History Of Malawi

The Significance of the Day 6th July to the History of Malawi

Independence arch

Independence arch in Blantyre city (Malawi).

The 6th July is popularly known by Malawians as the day when the Nyasaland Protectorate attained independence from Britain in 1964 and became to be called Malawi.

The 6th July is also remembered as a day when Malawi became a republic in 1966 with Dr. Banda ascending from the position of Prime Minister to assume the title of President.

Besides this, it is also recorded that it was on 6th July 1925 when Dr. Banda as a young man who had left Nyasaland 10 years earlier, kick-started his long journey from South Africa to USA for further studies.

And again, it eventually came to pass that after being away from home for about 40 years or so, Dr. Banda arrived back to Nyasaland on 6th July 1958.

But that is not all about the day 6th July and its significance to the history of Malawi. The 6th July is also a day when the Nyasaland Protectorate was constituted.  The pages of history testify that on 6th July 1907, Britain’s Privy Council convened at Buckingham Palace before King Edward VII to approve the Nyasaland Order in Council.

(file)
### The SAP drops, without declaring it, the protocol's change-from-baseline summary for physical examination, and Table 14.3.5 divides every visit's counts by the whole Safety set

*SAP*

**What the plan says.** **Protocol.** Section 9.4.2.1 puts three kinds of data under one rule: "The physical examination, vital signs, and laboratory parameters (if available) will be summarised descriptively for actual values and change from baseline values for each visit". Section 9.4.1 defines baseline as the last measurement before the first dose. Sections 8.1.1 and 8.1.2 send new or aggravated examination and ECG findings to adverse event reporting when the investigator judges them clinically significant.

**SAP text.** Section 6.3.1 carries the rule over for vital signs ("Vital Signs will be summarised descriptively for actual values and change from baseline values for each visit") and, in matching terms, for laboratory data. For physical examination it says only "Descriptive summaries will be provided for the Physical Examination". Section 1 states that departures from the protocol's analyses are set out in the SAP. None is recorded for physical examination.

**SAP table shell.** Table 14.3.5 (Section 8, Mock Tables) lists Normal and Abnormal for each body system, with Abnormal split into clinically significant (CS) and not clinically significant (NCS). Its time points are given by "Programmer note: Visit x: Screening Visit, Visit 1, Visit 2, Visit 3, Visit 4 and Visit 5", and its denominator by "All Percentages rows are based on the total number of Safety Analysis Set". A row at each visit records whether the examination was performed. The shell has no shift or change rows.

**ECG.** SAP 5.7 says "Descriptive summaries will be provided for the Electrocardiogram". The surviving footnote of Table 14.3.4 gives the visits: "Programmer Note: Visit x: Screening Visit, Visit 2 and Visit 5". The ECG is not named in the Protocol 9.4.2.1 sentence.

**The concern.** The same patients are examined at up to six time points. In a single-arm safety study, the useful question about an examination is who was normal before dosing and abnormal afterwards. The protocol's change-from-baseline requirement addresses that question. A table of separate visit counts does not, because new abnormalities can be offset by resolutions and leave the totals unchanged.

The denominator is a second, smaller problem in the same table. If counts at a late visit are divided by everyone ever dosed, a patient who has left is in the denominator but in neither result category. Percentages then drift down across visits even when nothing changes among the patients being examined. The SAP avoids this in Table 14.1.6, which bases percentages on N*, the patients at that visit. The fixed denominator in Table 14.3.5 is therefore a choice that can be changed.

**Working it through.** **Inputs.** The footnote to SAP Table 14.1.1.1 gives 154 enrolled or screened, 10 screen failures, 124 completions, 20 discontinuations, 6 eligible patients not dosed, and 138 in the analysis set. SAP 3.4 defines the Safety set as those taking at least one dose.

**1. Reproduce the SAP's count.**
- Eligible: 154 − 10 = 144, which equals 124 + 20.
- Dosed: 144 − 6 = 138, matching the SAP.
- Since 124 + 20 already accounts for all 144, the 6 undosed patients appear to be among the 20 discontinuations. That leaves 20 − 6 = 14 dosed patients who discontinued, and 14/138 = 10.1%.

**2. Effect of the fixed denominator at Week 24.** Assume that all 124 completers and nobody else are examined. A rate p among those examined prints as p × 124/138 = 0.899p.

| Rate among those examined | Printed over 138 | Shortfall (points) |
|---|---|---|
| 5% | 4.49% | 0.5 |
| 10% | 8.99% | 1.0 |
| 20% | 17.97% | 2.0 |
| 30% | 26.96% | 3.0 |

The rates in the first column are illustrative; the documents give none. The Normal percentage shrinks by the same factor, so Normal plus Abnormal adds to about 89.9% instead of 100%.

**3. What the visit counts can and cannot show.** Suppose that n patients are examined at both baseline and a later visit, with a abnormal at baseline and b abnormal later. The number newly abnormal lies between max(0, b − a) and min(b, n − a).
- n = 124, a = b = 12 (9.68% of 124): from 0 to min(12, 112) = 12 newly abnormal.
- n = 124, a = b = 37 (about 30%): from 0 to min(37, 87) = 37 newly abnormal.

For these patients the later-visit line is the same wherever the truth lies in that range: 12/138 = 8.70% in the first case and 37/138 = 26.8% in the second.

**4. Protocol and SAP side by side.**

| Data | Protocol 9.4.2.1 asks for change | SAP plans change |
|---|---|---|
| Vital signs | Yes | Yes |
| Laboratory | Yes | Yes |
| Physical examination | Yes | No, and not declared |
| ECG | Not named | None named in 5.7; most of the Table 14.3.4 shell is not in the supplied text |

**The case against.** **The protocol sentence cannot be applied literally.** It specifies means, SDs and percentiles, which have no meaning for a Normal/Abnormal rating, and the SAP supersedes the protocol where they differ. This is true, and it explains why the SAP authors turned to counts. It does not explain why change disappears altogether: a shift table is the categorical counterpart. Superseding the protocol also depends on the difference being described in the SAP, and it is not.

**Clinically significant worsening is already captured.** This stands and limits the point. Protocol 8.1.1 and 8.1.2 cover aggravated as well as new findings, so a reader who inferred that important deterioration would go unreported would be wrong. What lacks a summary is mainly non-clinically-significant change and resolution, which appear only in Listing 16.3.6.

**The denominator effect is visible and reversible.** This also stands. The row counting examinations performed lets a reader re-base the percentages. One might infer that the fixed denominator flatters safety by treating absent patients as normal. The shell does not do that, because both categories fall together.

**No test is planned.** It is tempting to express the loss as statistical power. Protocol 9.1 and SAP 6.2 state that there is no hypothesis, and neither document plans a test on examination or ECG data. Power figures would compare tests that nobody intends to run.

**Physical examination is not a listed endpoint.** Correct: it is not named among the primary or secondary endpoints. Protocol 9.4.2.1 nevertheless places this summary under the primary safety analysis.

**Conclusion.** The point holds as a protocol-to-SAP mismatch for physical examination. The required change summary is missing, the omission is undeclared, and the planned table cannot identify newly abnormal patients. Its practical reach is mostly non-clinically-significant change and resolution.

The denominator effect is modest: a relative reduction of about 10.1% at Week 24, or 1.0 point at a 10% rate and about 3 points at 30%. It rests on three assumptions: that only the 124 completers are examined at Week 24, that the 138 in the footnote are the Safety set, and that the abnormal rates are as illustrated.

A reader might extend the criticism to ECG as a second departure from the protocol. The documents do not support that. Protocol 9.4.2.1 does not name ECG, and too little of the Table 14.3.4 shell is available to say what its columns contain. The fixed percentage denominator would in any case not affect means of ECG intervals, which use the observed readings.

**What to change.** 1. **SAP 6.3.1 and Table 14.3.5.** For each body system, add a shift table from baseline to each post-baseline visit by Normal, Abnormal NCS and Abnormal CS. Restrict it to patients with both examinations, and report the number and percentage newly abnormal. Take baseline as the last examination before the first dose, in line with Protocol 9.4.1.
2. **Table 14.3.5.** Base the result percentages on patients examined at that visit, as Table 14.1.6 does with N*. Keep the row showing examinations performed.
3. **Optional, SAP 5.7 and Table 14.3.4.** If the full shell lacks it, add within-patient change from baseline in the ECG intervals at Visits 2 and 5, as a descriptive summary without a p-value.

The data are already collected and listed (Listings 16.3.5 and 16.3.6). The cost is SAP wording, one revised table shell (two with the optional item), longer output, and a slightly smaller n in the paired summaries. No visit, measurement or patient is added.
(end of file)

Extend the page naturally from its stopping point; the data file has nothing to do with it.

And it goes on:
The main provisions of the Nyasaland Order in Council were:

1. Change the designation of British Central Africa Protectorate to become Nyasaland Protectorate;

2. Replace the Commissioner and Commander-in-chief with Governor and Commander-in-chief;

3. Create the Executive Council and Legislative Council.

To this effect, Sir Alfred Sharpe became the first Governor and Commander-in-chief of the Nyasaland Protectorate.

But a million Kwacha question remains: was it a mere coincidence or not that the Nyasaland Protectorate which was founded on 6th July 1907 by the Privy Council at Buckingham Palace, would become an independent nation on the same day 6th July in 1964 and subsequently a republic two years later on the very same day again?

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